If you fail to register when you should have done, you may be forced to account for GST on all sales backdated to the point at which you became required to register, plus penalties and interest. If you didn’t charge GST to your customers, that will be a hit to your profits.

How does the GST work?

The current rate of GST is 10%. This means that if you charge $100 for your merchandise, your customer will be charged $110. The additional $10 is the GST which needs to be paid to the ATO.

When you buy supplies for your business, you’ll be charged 10% in GST which you can claim back as a credit. At the end of each GST period – usually quarterly but occasionally monthly – you need to account for the GST you’ve collected on your sales minus any that you’ve paid (the credits) on your purchases. The difference is the amount payable (or refundable if credits on purchases exceed debits on sales). You do this by completing a business activity statement (BAS) and paying the net GST to the ATO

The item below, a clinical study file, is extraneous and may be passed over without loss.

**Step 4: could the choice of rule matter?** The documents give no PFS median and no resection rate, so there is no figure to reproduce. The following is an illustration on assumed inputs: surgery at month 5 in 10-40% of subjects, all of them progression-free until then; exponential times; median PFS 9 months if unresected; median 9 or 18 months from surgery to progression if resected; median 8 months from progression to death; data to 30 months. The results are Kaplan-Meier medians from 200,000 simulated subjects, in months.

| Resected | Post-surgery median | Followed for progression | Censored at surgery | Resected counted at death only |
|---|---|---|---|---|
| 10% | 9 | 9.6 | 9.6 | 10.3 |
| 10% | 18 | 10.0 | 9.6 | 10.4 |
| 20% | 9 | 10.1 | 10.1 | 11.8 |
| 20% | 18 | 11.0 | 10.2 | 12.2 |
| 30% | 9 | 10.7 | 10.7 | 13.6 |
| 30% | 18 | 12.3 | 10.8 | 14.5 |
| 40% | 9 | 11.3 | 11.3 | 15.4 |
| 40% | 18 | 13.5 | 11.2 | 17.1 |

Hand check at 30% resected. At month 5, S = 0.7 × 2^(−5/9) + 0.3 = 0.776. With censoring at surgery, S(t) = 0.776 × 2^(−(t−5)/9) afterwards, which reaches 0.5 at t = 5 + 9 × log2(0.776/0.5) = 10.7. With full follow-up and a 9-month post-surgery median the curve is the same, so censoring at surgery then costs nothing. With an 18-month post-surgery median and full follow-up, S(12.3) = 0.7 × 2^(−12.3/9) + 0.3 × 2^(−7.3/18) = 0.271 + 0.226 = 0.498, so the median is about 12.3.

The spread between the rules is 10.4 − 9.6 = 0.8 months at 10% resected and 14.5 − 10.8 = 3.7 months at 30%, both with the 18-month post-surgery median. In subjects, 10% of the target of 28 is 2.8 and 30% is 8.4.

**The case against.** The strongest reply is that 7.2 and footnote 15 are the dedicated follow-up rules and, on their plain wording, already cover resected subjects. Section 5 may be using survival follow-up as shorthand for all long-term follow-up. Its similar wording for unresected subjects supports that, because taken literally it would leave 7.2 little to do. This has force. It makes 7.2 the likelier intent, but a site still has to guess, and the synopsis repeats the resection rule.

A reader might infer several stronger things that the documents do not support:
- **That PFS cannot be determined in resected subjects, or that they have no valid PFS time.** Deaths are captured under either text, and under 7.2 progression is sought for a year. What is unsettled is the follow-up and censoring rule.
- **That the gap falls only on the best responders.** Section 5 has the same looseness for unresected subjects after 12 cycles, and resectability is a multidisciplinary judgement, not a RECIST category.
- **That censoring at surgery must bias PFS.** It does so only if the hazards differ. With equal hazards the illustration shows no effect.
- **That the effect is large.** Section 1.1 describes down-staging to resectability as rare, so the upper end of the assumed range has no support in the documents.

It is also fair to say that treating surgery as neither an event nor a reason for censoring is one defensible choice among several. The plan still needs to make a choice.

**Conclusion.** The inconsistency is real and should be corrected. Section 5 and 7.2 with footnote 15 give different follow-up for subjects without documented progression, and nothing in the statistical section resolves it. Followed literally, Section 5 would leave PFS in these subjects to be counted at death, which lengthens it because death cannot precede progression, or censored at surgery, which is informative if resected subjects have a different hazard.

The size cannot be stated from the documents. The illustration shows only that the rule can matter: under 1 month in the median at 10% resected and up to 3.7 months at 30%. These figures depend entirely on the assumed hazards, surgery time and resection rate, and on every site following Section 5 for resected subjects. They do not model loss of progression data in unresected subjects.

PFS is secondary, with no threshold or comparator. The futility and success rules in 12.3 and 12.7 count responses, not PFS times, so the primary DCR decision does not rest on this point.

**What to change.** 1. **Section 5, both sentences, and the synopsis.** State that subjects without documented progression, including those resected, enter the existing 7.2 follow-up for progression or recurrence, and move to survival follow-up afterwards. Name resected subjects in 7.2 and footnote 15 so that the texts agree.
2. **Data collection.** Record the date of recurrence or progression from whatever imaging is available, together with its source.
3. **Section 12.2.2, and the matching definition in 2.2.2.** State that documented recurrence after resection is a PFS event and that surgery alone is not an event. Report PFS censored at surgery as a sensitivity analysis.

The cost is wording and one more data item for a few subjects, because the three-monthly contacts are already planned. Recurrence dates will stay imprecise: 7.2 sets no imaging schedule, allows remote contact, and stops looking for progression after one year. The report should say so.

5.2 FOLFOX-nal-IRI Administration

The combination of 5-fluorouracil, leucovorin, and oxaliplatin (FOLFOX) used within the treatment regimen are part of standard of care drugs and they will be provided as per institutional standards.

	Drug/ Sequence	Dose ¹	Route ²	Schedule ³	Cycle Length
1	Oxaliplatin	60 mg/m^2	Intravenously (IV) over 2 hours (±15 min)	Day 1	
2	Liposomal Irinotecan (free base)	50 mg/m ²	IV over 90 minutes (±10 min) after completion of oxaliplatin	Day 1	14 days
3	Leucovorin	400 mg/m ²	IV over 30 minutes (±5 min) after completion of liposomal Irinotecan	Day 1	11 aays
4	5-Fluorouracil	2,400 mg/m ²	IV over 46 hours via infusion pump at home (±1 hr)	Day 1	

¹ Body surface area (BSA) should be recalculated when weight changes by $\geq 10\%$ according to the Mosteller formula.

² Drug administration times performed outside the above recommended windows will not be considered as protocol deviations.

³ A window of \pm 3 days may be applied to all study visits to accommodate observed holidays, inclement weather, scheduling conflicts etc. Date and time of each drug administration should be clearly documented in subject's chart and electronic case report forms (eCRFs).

Businesses with a turnover of less than $75,000 are given the choice of registering for GST because if a business is spending extensively on supplies, the business might want to claim the GST credits back. This is particularly the case if GST credits on purchases exceed the GST charged to customers.

Tax Invoices

When you make a taxable sale of more than $82.50 (including GST), you must give GST-registered customers a tax invoice so that they can claim a credit for the GST in the purchase price. If you can’t provide that immediately, you have 28 days to supply it.

Tax invoices for taxable sales of less than $1,000 must include these details:

  • that the document is intended to be a tax invoice
  • the seller’s identity
  • the seller’s Australian business number (ABN)
  • the date the invoice was issued
  • a brief description of the items sold, including the quantity (if applicable) and the price
  • the GST amount (if any) payable – this can be shown separately or, if the GST amount is exactly one-eleventh of the total price, as a statement such as ‘Total price includes GST’
  • the extent to which each sale on the invoice is a taxable sale (that is, the extent to which each sale includes GST)    

In addition, tax invoices for sales of $1,000 or more must include the buyer’s identity or ABN

GST Credits

You can claim a credit in your activity statement for any GST included in the price you pay for things that you use in your business like trading stock. This is called a GST credit (or input-tax credit, a credit for the tax included in the price of your business inputs).